3. The patent specifications all refer to the Quilted Diamond Design’s utilitarian benefits of softness, bulk, and non-nesting.
  4. The preferred embodiment language in the patents matches the claims in the patents, making this further evidence of functionality.

"Thus, reading the language of the patents, we find that the ‘central advance’ claimed in the utility patents is embossing a quilt-like diamond lattice filled with signature designs that improves (perceived) softness and bulk, and reduces nesting and ridging. This is the same ‘essential feature’ claimed in the trademarks. Thus, the language of the patents — the claims, abstracts, and preferred embodiment — is ‘strong evidence’ that the Quilted Diamond Design is functional and Georgia-Pacific has failed to offer evidence that the design is merely incidental."

After exhausting its coverage of how the utility patents purged any hope of trademark protection in the Quilted Diamond Design, the Seventh Circuit Court of Appeals then moved on to probe whether any of Georgia-Pacific’s advertising "touts the utilitarian advantages of the asserted design."

Of great importance to marketing types, the court found evidence of functionality in Georgia-Pacific advertising too, which made these product claims:

  1. "Quilted to Absorb";
  2. "Quilted to create thousands of places for moisture to go";
  3. "Our two softest layers of premium tissue are gently quilted together to give you and your family exceptional softness and comfort"; and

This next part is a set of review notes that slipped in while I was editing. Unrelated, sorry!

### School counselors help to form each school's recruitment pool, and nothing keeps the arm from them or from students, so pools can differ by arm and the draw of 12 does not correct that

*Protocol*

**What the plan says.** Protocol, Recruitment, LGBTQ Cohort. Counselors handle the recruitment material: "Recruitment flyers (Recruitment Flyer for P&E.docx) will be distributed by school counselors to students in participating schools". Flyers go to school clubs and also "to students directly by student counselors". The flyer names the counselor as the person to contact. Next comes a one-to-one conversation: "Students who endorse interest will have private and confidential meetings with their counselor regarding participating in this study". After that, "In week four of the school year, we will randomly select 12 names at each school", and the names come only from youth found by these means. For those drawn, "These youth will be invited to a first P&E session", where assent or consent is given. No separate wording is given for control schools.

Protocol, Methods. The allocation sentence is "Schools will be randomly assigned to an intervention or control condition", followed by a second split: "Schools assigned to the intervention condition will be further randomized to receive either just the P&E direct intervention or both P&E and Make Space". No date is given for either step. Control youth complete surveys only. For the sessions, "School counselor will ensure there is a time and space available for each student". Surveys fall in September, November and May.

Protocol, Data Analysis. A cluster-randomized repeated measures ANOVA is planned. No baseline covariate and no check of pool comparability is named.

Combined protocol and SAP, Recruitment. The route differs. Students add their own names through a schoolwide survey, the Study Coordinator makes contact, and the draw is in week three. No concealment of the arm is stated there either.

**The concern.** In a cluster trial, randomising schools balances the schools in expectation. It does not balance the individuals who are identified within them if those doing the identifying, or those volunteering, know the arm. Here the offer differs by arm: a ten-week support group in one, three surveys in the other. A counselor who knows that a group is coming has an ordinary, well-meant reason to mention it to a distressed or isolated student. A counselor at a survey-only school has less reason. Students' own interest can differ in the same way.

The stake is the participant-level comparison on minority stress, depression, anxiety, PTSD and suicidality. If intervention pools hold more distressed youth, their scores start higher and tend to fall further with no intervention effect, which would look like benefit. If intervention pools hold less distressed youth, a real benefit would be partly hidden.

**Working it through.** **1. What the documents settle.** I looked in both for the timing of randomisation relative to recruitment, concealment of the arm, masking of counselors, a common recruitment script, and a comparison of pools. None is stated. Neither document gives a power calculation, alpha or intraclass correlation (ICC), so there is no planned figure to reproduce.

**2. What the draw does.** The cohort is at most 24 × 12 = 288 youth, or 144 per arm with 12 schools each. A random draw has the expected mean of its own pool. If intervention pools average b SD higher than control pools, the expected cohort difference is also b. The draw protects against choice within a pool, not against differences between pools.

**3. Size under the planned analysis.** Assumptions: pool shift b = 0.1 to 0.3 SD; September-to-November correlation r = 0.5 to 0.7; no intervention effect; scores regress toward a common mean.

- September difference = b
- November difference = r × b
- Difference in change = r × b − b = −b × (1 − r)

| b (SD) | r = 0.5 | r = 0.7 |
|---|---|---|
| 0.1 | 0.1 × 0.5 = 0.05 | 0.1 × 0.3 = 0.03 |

4. "Quilted Northern Ultra with a unique new quilted design for more quilting and comfort than ever before."

Accordingly, the Court of Appeals concluded "the language in the ads is clear — the Quilted Diamond Design is unequivocally linked to functional benefits such as absorbency, softness, and comfort." Moreover, it found that the advertising claims touted the improved quality of the toilet paper due to the Quilted Diamond Design.

Last, the Court of Appeals examined the availability of alternative designs for the toilet paper’s purpose. It noted that although hexagons or octagons or other non-diamond designs may very well possess the same utilitarian benefits of the Quilted Diamond Design, "the fact that there are numerous alternative designs does not, on its own, render the design nonfunctional and incidental."

As to the interplay between patent and trademark protection, the Seventh Circuit "explained that functionality polices the division between patent and trademark law, and if a design is functional the owner cannot trademark the design and block innovation. Georgia-Pacific, whether intentionally or not, patented their Quilted Diamond Design and claimed it to be functional. They must now live with that choice and can benefit only under the protection of a patent, not that of a trademark."

[For Dan’s coverage on another Georgia-Pacific trademark case from last year, involving paper towels and dispensers, see here.]

[For other coverage of Kimberly-Clark on DuetsBlog, see here.]